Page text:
What Is Chiropractic?
Chiropractic is most often used to treat musculoskeletal conditions, problems with the:
The word "chiropractic" combines the Greek words cheir (hand) and praxis (action) and means "done by hand." Chiropractic is an alternative medical system and takes a different approach from conventional medicine in diagnosing, classifying, and treating medical problems.
Doctors of chiropractic, who are also called chiropractors or chiropractic physicians, use a type of hands-on therapy called manipulation (or adjustment) as their core clinical procedure. Manipulation is passive joint movement beyond the normal range of motion. The term adjustment is preferred in chiropractic.
The basic concepts of chiropractic can be described as:
What is Conventional Medicine?
Conventional medicine is medicine as practiced by holders of degrees and other allied health professionals such as:
- M.D. (Doctor of Medicine)
- D.O. (Doctor of Osteopathic Medicine, a form of conventional medicine, also known as osteopathy)
- physical therapists
- registered nurses
- allopathy medicine
- Western medicine
- mainstream medicine
- orthodox medicine
- regular medicine
What Is Complementary And Alternative Medicine (CAM)?
Health care practices and products that are not presently considered to be part of conventional medicine are called complementary and alternative medicine (CAM).
For more information see the NCCAM fact sheet "What Is Complementary and Alternative Medicine (CAM)?"
What Is The History Of Chiropractic?
Chiropractic is a form of spinal manipulation, which is one of the oldest healing practices. Spinal manipulation was described by Hippocrates in ancient Greece.
In 1895, Daniel David Palmer founded the modern profession of chiropractic in Davenport, Iowa. Palmer was a self-taught healer and a student of healing philosophies of the day. He observed that the body has a natural healing ability that he believed was controlled by the nervous system. He also believed that subluxations, or misalignments of the spine (a concept that had already existed in the bonesetter and osteopathic traditions), interrupt or interfere with this "nerve flow." Palmer suggested that if an organ does not receive its normal supply of impulses from the nerves, it can become diseased. This line of thinking led him to develop a procedure to "adjust" the vertebrae, the bones of the spinal column, with the goal of correcting subluxations.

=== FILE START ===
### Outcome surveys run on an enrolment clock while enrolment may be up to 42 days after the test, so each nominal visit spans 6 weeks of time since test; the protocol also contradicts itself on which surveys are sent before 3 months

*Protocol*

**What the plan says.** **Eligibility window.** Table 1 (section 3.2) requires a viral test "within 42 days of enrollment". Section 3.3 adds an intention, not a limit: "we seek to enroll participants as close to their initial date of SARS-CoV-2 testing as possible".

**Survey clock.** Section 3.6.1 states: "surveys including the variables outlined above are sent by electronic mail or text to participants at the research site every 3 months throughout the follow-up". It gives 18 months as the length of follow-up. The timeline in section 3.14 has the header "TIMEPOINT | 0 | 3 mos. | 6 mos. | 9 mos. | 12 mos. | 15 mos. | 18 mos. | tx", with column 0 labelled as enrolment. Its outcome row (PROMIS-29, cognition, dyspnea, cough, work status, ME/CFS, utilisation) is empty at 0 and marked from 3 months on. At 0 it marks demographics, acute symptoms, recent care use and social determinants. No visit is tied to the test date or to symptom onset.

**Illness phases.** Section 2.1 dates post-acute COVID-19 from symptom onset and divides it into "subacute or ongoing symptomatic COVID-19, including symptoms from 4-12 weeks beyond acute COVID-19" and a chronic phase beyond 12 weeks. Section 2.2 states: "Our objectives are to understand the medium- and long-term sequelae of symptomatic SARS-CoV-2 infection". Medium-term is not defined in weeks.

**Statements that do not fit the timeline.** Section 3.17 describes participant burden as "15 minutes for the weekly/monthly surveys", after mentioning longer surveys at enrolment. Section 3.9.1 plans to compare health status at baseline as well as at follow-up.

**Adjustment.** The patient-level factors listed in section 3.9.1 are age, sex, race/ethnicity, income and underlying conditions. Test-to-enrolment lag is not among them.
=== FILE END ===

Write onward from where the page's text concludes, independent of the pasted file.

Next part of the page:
There are differences in beliefs and approaches within the chiropractic profession. Some chiropractors continue to view subluxation as central to chiropractic health care. However, other chiropractors no longer view the subluxation theory as a unifying theme in health and illness or as a basis for their practice. Other theories as to how chiropractic might work have been developed.
Who Uses Chiropractic And For What Health Problems?
In 1997, it was estimated that Americans made nearly 192 million visits a year to chiropractors. Over 88 million of those visits were to treat back or neck pain. In one recent survey, more than 40 percent of patients receiving chiropractic care were being treated for back or low-back problems. More than half of those surveyed said that their symptoms were chronic. Conditions commonly treated by chiropractors include:
Patients also seek treatment of pain associated with other conditions, such as: arthritis.
Low-back pain is a common medical problem, occurring in up to one-quarter of the population each year. Most people experience significant back pain at least once during their lifetime.
Several recent reviews on low-back pain have noted that in most cases acute low-back pain gets better in several weeks, no matter what treatment is used. Often, the cause of back pain is unknown, and it varies greatly in terms of how people experience it and how professionals diagnose it. This makes back pain challenging to study.